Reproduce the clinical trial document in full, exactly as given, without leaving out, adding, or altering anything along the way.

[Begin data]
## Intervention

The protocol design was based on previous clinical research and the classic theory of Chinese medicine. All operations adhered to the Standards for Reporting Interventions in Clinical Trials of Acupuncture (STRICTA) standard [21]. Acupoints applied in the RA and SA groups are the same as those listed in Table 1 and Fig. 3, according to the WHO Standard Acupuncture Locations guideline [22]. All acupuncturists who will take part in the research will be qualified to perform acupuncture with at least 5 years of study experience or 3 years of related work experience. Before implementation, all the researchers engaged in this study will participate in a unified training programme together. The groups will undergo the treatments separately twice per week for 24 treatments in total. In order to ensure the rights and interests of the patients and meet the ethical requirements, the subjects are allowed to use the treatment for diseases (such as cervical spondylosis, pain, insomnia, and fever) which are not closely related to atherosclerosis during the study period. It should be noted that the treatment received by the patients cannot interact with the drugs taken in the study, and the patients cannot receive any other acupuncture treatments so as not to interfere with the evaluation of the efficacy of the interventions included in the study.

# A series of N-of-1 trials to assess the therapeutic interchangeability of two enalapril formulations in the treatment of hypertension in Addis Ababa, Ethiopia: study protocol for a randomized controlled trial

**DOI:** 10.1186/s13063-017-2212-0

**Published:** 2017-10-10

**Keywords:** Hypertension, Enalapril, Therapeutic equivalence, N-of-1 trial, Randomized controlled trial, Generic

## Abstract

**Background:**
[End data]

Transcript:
## Intervention

The protocol design was based on previous clinical research and the classic theory of Chinese medicine. All operations adhered to the Standards for Reporting Interventions in Clinical Trials of Acupuncture (STRICTA) standard [21]. Acupoints applied in the RA and SA groups are the same as those listed in Table 1 and Fig. 3, according to the WHO Standard Acupuncture Locations guideline [22]. All acupuncturists who will take part in the research will be qualified to perform acupuncture with at least 5 years of study experience or 3 years of related work experience. Before implementation, all the researchers engaged in this study will participate in a unified training programme together. The groups will undergo the treatments separately twice per week for 24 treatments in total. In order to ensure the rights and interests of the patients and meet the ethical requirements, the subjects are allowed to use the treatment for diseases (such as cervical spondylosis, pain, insomnia, and fever) which are not closely related to atherosclerosis during the study period. It should be noted that the treatment received by the patients cannot interact with the drugs taken in the study, and the patients cannot receive any other acupuncture treatments so as not to interfere with the evaluation of the efficacy of the interventions included in the study.

# A series of N-of-1 trials to assess the therapeutic interchangeability of two enalapril formulations in the treatment of hypertension in Addis Ababa, Ethiopia: study protocol for a randomized controlled trial

**DOI:** 10.1186/s13063-017-2212-0

**Published:** 2017-10-10

**Keywords:** Hypertension, Enalapril, Therapeutic equivalence, N-of-1 trial, Randomized controlled trial, Generic

## Abstract

**Background:**